I will continue to apologize for a roughly quarter of how my dad was, or is, but we have to keep account of what actually happened. And once we do that, it’s obvious that there is no misunderstanding.
* * * * *
I am stuck in an intra-family juggling act. I believe without a doubt that my dad was in the wrong insofar as he and my mom’s marriage was concerned, yet I’m struck with pangs of guilt when I think about him by himself. I am close to my older brother, and agree on most of the important things with my younger brother, yet it seems almost cowardly — and I can’t reconcile — how aggressively they avoid talking to our dad. My mom is the crown jewel of the family, yet she seems utterly incapable of realizing her own value and taking the necessary next step of her life, which is to start focusing on herself for a change. And me, I’m just the guy who pays attention.
It’s not a secret that I gave the most problems to my parents, and own the worst track record among my brothers as far as making choices have been concerned. As such, there is no need for me to come on here and pretend like my positions are mounted from any sort of moral high ground; it’s merely my assessment of what happened, and what is currently happening. With all that being said, I think for the fact that I’ve experienced more shit than both of my brothers, and have gone through more shit than both of my brothers, I am able to be more tolerant and accepting of our dad.
That isn’t to say I give my dad infinite mulligans just to placate his ego, because I wouldn’t be doing right by him to validate all the things he already believes. My role in his life, whether he likes it or not, is to continue challenging him. He’s been retired for the last two years, and I know he spends a lot of his days — when he isn’t watching the Yankees, or some random DVD, or whatever — sitting in his recliner with Fox News on. It’s corny that I care, that I have to be that person to inform him on what’s really going on in the streets and the workplace. But, again, if not me then who? Everyone else in his ecosystem gets their news from the same place, so any political dialogues he has are really just mutual validation parties.
Occasionally when I write about politics I mention a particular type of Republican that cannot be reached. My dad is one of these people. In our more boring visits we might talk exclusively about entertainment, like sports, but more recently it’s been common for the two of us the get in the weeds about the Trump Era for about half the time I’m there.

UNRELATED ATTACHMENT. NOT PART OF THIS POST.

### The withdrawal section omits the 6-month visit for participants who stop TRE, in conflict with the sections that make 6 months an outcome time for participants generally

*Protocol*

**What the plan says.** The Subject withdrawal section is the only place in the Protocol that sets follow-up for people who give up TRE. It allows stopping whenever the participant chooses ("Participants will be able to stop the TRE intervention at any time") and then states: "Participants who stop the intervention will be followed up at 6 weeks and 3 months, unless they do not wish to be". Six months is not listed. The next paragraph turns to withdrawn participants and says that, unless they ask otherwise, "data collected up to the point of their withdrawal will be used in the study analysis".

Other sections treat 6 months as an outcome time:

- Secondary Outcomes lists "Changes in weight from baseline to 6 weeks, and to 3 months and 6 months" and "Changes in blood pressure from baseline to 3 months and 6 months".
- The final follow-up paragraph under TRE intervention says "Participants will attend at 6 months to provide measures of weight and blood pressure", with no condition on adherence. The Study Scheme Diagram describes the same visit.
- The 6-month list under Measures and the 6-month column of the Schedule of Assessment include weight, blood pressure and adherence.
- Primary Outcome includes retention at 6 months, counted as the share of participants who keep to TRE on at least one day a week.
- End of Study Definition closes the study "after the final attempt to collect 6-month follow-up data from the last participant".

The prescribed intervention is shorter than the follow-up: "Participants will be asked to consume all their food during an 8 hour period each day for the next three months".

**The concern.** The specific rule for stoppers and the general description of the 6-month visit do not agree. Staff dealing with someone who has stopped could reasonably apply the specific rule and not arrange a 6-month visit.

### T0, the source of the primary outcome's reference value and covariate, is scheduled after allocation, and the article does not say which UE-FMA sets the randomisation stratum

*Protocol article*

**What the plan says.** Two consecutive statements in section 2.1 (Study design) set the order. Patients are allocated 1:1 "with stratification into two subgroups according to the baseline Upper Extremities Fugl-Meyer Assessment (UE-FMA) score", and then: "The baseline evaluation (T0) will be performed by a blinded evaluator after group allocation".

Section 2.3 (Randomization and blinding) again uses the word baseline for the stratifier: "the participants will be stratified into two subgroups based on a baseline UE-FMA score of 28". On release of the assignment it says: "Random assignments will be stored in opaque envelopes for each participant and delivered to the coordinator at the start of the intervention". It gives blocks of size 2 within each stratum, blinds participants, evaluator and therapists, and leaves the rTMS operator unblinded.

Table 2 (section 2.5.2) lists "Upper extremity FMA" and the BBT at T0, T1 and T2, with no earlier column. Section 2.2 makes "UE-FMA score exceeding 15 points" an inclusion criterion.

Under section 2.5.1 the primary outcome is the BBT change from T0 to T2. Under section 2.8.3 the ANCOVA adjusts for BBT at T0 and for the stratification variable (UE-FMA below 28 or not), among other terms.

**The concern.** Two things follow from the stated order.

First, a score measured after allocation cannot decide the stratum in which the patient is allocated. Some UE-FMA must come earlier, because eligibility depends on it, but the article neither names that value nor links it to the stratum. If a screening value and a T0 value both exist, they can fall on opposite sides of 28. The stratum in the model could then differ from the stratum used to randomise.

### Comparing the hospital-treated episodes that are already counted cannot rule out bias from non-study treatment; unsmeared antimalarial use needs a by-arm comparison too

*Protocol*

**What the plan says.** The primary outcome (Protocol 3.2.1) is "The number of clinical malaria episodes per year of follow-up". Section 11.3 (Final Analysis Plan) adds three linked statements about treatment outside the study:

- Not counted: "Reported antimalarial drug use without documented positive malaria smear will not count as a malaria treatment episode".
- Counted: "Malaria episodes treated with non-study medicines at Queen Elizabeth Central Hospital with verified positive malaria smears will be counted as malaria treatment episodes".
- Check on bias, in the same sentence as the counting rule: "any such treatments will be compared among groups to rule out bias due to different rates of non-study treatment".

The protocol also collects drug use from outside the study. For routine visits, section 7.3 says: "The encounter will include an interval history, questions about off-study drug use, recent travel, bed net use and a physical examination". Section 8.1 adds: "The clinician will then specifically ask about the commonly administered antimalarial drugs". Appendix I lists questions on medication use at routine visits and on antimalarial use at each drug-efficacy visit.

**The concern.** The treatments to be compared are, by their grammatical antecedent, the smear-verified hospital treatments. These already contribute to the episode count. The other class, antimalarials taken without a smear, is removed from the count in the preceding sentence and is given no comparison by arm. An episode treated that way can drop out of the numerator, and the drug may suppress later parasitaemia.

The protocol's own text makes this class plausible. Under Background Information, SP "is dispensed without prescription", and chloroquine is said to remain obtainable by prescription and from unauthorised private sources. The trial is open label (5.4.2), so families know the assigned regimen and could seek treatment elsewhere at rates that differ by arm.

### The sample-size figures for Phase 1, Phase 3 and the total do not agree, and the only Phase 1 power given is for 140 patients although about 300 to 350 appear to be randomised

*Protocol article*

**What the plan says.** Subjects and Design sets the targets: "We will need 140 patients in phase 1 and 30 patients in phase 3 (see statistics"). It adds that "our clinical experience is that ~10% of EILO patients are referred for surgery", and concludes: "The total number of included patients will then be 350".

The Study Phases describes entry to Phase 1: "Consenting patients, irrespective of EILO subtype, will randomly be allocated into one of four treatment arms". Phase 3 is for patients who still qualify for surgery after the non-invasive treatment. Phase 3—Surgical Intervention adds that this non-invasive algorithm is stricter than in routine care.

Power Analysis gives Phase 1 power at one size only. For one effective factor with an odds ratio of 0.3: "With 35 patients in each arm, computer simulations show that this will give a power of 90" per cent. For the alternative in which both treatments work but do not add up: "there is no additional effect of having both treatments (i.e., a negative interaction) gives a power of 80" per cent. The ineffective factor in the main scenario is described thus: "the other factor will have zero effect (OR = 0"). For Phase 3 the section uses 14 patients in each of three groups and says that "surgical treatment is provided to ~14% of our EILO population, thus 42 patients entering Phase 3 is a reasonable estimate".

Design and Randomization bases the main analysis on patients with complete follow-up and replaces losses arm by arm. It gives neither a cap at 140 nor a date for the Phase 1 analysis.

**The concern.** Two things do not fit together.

The last morning I saw him, about 10 days ago, we ended our powwow on sour terms. He tried to tell me about a video he saw that showed nurses harvesting organs out of aborted babies at Planned Parenthood, to which I replied that no reputable source has ever confirmed that particular conspiracy theory, and in fact two anti-abortion activists went to jail for accusations levied against the women’s health organization. This was from 2015. It has long been debunked.
Yet, my dad kept on about it. I told him I would believe him if he showed me the video (which he claims to have seen), but he responded by saying a liberal judge made the Internet take it down. When I told him that, surely, somewhere, someone on the Internet would have made a copy of the video, and that if the claim was true it would be the biggest story in the country, he told me that I didn’t have an open mind because I was biased in favor of Planned Parenthood.
Anyway, I said “until you show me the video I’m just going to assume you are lying,” and soon after we said our goodbyes and I went on my way. I remember driving home, knowing that I was absolutely in the right, feeling the nasty guilt of having called my own dad a liar. I mean, how do you think that makes a man feel? Secondly, I was kind of bummed that this was the type of shit our hangouts had turned into. It was one of the occasional chances we got to see each other, and we spent such a stupid block of the time arguing about a video that doesn’t even exist. That’s pretty fucking retarded.
So I sent him an email (it’s his preferred means of talking), kind of apologizing and kind of letting him know where I stand on things that actually matter — like his healthcare, and his Social Security — and he wrote me back. Below is what his email said (though I have lightly edited the structure since it was sent as one bulk paragraph):
I am appreciative that you felt compelled to write me about our last visit. I hope I can convey my thoughts to you in a coherent way. I have core beliefs and I have my own opinions on other matters.
At my core are my belief in God, Country, family, and knowing right from wrong. I am pretty sure I did a piss pore job on the first two as I don’t think any of you boys believe in God and none of you show any patriotism toward America. Bit [sic] the other two get passable grades. [My emphasis.]